Treaties, States Parties and Commentaries
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Commentary of 1958 


From the very first days of the Red Cross Henry Dunant had raised the question of "the moral welfare of prisoners of war".
Morale always exerts a physical effect, but it is more acute in the case of people who have lost their freedom, because their inner life tends to grow in importance.
Even before the Geneva Prisoners of War Convention had been drawn up, Article 18 of the Hague Regulations had stated the following principle: "Prisoners of war shall enjoy complete liberty in the exercise of their religion, including attendance at the services of whatever church they may belong to, on the sole condition that they comply with the measures of order and police issued by the military authorities".
The same principle was again proclaimed in similar terms in Article 16 of the Geneva Convention of 1929 which added that: "Ministers of religion, who are prisoners of war, whatever may be their denomination, shall be allowed freely to minister to their co-religionists."
It was logical to use the reasoning applied in the case of prisoners of war in that of civilian internees. The International Committee of the Red Cross did so in the memorandum which it addressed to all the belligerent Powers on July 14, 1943. The memorandum (1) noted that after a long period of confinement the prisoners and internees increasingly sought spiritual help from religious directors and pointed out that in order to be able to carry out their task, these men ought to enjoy the facilities generally granted to members of the medical staff of the camps (permission to leave camp regularly, permission to write more frequently, etc.). The request was well received in most quarters, and when the International Committee undertook to draw up a draft Convention for the protection of civilians, it convened in Geneva, to obtain the benefit of their experience and advice, an expert commission composed of representatives of the various charitable organizations which had co-operated with it in bringing spiritual or intellectual aid to victims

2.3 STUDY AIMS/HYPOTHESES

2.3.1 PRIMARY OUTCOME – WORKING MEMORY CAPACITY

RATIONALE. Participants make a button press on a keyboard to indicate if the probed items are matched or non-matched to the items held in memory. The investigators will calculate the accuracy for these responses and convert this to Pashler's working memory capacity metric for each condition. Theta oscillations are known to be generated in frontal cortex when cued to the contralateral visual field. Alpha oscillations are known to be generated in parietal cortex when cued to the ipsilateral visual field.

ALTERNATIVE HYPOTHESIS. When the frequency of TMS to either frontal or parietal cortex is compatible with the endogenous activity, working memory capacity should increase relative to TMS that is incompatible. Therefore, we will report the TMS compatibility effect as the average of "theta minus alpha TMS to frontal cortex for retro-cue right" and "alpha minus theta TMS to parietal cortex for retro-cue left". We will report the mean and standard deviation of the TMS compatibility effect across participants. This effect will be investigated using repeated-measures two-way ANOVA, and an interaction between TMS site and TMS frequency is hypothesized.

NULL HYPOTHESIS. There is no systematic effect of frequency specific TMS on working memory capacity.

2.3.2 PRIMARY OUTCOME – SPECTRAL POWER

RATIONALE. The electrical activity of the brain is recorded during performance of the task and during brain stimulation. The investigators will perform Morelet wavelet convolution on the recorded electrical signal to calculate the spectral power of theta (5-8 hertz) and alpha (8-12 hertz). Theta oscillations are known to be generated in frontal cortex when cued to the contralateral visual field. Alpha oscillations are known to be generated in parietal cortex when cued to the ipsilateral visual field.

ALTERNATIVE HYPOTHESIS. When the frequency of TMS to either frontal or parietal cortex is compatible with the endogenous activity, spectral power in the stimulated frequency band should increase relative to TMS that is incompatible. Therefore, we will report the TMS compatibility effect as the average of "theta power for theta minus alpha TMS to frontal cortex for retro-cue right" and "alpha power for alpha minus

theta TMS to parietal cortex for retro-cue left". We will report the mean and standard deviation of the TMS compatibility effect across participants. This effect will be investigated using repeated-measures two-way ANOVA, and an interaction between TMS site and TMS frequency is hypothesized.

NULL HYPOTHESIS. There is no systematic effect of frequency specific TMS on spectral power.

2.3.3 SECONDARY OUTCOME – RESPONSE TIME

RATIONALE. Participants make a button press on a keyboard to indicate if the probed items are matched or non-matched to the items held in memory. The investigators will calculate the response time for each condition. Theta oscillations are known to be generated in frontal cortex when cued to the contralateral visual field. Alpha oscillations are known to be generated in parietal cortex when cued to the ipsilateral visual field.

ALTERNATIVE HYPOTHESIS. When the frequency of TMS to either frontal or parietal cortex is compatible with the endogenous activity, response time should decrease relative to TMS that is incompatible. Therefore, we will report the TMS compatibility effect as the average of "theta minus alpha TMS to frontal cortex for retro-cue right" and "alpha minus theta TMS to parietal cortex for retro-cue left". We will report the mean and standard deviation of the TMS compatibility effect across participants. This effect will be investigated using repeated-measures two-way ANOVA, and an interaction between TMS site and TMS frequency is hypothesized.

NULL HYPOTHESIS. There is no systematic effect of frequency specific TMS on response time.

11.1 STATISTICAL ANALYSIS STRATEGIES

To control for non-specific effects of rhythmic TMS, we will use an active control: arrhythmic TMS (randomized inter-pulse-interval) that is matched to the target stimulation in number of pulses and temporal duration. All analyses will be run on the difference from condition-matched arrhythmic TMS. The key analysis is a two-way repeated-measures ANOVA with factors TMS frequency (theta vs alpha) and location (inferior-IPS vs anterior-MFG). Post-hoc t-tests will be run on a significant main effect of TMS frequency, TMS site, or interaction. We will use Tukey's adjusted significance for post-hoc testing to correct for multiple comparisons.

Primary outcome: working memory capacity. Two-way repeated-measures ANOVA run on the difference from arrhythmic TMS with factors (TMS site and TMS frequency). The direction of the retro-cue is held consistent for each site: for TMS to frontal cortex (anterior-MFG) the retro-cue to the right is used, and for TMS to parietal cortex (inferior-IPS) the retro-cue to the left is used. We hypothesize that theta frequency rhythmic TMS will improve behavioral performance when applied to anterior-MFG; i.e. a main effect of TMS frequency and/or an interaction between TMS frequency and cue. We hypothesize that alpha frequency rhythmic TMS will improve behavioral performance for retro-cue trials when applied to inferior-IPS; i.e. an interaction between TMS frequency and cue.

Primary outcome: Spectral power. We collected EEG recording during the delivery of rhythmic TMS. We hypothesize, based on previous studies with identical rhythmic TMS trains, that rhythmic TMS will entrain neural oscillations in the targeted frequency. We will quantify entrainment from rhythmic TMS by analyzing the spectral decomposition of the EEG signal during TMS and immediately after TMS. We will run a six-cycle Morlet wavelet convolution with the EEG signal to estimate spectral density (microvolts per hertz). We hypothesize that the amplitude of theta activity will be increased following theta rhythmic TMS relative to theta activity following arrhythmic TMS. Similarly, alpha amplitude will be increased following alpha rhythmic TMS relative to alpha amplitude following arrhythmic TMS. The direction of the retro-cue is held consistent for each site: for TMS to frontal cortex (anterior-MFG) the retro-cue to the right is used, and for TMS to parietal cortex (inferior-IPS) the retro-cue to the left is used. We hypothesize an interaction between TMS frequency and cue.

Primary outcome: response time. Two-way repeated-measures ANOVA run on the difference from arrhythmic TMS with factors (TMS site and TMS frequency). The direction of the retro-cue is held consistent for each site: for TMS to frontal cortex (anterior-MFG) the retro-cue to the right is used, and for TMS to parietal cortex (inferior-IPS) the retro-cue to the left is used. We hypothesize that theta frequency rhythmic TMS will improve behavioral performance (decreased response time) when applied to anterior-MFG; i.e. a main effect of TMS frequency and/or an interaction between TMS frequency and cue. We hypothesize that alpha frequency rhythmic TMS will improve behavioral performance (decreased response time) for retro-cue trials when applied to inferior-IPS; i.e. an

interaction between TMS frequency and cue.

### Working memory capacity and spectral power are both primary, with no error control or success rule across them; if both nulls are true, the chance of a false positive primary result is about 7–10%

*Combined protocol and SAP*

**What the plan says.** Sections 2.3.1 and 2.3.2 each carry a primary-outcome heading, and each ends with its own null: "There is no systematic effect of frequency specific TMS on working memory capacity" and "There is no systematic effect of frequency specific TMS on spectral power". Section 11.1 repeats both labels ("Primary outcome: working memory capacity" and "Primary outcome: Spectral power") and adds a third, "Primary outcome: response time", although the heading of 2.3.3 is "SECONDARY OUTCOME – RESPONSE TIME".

of the war. The expert commission included representatives of the following organizations: the World's Young Women's Christian Association, World's Alliance of Young Men's Christian Associations, Caritas Internationalis, World Jewish Congress, World Council of Churches, World's Student Christian Federation, Pax Romana, Catholic Relief, [p.405] and War Relief of National Catholic Welfare Conference. It helped to prepare a draft text which, after being adopted with certain additions by the XVIIth International Red Cross Conference, was taken as a basis for discussion by the Diplomatic Conference.